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The ESPN World Cup Companion (excerpt)

The ESPN World Cup Companion (excerpt)

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An excerpt from THE ESPN WORLD CUP COMPANION written by David Hirshey and Roger Bennett, with an introduction by Steve Nash.

Nothing unites—and excites—the sporting planet like a World Cup. For one month every four years, billions of people rearrange their lives, play hooky, and ignore their loved ones in order to watch 22 men kick a ball in pursuit of a small gold statue and athletic immortality.

On the eve of one of the most historically significant World Cup of all—the first to be held in Africa—you need a tour guide more than ever. Learned yet lively, elegantly designed, and bursting with historical photos, The ESPN World Cup Companion celebrates every World Cup since 1930, highlighting each era’s Greatest Players, Games, Teams, Players, Rivalries, and Cult Figures. But coauthors David Hirshey and Roger Bennett relish the game for all its beauty and vulgarity, subtlety and brutality, examining every aspect of World Cup culture; here you’ll find a rogue’s gallery of the game’s biggest divas and divers, the DNA of the world’s powerhouses, the psychodrama of the penalty shoot out, the physics of the free kick, the five soccer fans you’ll meet in hell, and even the art of scoring off the field.

The ESPN World Cup Companion captures all the sweat, blood, tears, and bad hairdos of the last 80 years. Whether you’re a casual fan or a long-time aficionado of the sport, this book bridges the gap between merely watching the planet’s biggest sporting event and truly understanding it.

So paint your face, hoist your vuvuzela, or just grab your trusty remote, but whatever you do make sure The ESPN World Cup Companion is by your side.
An excerpt from THE ESPN WORLD CUP COMPANION written by David Hirshey and Roger Bennett, with an introduction by Steve Nash.

Nothing unites—and excites—the sporting planet like a World Cup. For one month every four years, billions of people rearrange their lives, play hooky, and ignore their loved ones in order to watch 22 men kick a ball in pursuit of a small gold statue and athletic immortality.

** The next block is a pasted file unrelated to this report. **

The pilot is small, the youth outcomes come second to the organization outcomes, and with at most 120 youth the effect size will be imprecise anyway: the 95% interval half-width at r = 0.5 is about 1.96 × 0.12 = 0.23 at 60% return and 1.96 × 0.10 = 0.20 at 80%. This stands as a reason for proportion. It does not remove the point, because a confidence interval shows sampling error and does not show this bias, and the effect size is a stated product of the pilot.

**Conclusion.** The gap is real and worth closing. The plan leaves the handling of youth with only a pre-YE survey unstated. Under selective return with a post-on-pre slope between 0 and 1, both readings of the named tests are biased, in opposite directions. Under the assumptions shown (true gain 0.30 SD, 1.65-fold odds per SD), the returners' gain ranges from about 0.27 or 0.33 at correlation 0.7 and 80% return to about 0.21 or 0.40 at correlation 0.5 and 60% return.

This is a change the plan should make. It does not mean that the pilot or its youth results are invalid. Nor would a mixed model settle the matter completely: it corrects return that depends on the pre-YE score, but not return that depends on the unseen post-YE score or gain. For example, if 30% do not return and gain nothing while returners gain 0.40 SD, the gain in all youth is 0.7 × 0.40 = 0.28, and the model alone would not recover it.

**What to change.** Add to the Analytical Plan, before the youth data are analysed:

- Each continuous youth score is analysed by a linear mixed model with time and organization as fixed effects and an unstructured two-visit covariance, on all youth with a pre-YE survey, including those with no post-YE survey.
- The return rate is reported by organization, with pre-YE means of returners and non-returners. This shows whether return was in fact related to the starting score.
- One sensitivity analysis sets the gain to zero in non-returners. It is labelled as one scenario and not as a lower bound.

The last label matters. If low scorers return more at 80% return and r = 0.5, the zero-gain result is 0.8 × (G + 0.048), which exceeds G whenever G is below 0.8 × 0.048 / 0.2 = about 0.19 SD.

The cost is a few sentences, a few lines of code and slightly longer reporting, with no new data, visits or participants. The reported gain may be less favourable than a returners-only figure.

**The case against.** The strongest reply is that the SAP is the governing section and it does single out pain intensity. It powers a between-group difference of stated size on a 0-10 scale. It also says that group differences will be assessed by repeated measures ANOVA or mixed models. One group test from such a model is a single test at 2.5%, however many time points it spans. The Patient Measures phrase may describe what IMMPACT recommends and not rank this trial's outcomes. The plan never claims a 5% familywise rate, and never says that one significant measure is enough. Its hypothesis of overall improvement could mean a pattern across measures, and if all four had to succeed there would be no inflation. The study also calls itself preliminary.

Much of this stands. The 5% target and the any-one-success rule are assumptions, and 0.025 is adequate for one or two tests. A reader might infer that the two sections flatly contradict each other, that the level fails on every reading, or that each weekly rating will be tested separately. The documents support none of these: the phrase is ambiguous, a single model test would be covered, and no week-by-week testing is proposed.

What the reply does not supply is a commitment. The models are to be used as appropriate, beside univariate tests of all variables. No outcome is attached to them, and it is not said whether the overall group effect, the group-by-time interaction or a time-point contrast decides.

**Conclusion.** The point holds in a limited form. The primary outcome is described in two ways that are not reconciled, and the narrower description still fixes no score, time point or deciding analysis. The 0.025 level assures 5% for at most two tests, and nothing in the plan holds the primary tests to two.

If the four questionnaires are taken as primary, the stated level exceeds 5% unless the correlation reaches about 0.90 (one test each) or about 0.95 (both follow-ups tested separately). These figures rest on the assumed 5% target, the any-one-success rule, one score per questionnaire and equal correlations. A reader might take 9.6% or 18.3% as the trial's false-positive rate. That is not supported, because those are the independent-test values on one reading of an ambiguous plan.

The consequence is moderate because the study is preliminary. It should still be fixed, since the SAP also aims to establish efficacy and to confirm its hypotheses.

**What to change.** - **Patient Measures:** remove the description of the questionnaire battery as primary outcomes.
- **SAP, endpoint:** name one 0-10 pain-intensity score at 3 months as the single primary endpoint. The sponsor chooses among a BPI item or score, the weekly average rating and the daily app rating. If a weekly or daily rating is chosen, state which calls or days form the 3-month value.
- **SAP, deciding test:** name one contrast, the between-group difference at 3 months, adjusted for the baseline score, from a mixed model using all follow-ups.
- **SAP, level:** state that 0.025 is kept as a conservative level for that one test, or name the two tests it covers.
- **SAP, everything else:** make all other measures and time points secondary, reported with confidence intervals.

On the eve of one of the most historically significant World Cup of all—the first to be held in Africa—you need a tour guide more than ever. Learned yet lively, elegantly designed, and bursting with historical photos, The ESPN World Cup Companion celebrates every World Cup since 1930, highlighting each era’s Greatest Players, Games, Teams, Players, Rivalries, and Cult Figures. But coauthors David Hirshey and Roger Bennett relish the game for all its beauty and vulgarity, subtlety and brutality, examining every aspect of World Cup culture; here you’ll find a rogue’s gallery of the game’s biggest divas and divers, the DNA of the world’s powerhouses, the psychodrama of the penalty shoot out, the physics of the free kick, the five soccer fans you’ll meet in hell, and even the art of scoring off the field.

The ESPN World Cup Companion captures all the sweat, blood, tears, and bad hairdos of the last 80 years. Whether you’re a casual fan or a long-time aficionado of the sport, this book bridges the gap between merely watching the planet’s biggest sporting event and truly understanding it.

So paint your face, hoist your vuvuzela, or just grab your trusty remote, but whatever you do make sure The ESPN World Cup Companion is by your side.

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Published by: Random House Publishing Group on May 03, 2010
Copyright:Traditional Copyright: All rights reserved

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08/21/2013

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THE ESPNWORLD CUPCOMPANION
Everything You Need to Know About the Planet’s Biggest Sports Event
David Hirshey and Roger Bennett